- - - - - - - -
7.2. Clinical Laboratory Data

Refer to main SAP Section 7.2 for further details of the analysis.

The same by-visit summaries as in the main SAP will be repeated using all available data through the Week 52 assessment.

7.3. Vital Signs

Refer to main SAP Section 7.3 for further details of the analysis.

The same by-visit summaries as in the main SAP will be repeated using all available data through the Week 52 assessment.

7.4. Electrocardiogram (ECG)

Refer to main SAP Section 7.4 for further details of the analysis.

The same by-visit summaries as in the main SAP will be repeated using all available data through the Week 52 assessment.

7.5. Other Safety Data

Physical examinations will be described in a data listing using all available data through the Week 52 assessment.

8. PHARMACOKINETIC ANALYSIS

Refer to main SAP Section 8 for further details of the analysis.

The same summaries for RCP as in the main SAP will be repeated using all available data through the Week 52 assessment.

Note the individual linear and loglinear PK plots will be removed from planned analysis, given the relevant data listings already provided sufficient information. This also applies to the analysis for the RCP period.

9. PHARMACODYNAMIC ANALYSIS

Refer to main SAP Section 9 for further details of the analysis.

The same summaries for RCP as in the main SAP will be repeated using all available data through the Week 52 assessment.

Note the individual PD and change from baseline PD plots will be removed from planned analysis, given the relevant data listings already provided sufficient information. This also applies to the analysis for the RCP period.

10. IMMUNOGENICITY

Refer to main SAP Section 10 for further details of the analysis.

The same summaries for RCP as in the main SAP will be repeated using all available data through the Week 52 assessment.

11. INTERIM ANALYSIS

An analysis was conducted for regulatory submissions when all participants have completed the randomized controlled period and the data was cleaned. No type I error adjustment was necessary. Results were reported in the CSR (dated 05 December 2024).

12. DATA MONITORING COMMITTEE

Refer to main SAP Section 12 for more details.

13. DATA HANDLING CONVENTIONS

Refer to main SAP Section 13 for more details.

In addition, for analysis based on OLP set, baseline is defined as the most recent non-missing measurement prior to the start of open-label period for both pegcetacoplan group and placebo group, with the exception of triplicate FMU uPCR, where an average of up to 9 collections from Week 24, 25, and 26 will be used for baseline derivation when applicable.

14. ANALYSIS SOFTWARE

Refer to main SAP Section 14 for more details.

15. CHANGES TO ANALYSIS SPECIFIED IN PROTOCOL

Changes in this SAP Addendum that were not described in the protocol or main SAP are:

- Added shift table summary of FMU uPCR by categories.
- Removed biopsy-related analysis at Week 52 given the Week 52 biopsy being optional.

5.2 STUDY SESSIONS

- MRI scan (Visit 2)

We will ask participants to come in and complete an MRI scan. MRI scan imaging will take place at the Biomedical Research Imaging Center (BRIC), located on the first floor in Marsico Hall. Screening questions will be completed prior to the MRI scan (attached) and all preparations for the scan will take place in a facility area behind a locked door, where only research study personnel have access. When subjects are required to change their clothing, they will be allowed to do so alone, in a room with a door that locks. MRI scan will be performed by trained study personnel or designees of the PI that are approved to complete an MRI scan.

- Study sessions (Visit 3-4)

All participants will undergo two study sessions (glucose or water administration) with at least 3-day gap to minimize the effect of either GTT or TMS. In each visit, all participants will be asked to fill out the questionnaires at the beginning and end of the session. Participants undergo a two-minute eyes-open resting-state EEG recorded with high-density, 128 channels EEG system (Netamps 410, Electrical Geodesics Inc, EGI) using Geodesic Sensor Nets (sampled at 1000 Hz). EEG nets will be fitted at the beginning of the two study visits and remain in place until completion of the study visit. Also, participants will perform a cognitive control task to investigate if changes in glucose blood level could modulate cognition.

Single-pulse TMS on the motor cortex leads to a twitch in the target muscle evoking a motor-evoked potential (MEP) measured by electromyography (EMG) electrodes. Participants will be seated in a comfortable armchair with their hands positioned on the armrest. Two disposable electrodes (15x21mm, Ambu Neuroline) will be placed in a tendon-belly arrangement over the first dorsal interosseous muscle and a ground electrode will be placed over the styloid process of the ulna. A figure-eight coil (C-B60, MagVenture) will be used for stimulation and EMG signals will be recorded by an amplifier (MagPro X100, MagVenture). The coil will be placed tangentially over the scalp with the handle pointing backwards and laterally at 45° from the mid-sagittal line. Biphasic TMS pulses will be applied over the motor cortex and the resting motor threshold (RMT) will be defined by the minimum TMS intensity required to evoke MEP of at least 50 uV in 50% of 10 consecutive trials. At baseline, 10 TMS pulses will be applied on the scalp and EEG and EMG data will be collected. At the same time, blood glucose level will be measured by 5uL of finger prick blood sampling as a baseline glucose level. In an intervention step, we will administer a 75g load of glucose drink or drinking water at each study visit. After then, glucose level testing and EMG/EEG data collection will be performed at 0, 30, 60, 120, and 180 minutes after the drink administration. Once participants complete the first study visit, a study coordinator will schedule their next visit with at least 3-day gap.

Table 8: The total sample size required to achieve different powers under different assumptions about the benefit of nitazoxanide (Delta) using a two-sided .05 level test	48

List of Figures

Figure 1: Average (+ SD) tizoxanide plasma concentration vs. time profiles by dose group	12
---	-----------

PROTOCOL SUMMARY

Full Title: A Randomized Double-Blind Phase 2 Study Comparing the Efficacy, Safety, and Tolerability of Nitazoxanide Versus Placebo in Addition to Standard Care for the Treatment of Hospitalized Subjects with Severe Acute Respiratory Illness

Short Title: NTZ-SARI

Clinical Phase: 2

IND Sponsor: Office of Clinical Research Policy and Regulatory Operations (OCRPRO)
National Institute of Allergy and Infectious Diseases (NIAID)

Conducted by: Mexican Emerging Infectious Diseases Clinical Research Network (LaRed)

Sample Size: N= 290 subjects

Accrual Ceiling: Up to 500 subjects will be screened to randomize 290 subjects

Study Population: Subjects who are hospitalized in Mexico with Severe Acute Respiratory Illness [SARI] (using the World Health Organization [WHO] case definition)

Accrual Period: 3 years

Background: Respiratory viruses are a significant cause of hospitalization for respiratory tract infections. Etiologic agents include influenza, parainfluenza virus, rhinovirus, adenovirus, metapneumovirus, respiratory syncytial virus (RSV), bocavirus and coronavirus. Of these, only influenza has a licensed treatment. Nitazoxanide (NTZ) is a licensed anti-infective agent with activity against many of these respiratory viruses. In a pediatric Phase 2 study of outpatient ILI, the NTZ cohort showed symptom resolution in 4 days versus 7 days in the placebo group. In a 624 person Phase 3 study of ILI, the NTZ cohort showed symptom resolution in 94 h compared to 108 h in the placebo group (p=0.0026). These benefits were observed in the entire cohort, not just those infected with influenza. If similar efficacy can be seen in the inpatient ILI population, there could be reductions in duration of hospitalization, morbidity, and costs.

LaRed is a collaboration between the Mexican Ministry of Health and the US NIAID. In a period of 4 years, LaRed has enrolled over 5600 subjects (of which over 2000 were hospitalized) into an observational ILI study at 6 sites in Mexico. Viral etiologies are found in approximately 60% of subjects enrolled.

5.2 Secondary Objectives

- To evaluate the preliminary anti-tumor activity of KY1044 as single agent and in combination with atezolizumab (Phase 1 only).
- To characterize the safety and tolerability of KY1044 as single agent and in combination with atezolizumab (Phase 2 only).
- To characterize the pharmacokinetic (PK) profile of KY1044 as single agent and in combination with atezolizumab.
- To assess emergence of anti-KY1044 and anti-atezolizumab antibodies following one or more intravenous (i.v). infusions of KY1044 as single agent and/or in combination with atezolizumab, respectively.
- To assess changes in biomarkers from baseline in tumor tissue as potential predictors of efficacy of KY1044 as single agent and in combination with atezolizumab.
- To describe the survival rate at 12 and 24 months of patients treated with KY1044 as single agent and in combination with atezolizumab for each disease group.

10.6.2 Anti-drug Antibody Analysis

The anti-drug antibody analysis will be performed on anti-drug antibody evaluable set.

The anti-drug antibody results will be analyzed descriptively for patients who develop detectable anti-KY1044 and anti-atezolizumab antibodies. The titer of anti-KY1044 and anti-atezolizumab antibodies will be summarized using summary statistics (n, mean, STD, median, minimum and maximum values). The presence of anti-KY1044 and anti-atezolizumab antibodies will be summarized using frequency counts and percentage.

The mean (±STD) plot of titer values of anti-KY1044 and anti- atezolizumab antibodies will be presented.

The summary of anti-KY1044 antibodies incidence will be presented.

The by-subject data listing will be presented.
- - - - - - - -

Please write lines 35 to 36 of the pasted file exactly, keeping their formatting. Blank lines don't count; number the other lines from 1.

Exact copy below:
- Removed biopsy-related analysis at Week 52 given the Week 52 biopsy being optional.

5.2 STUDY SESSIONS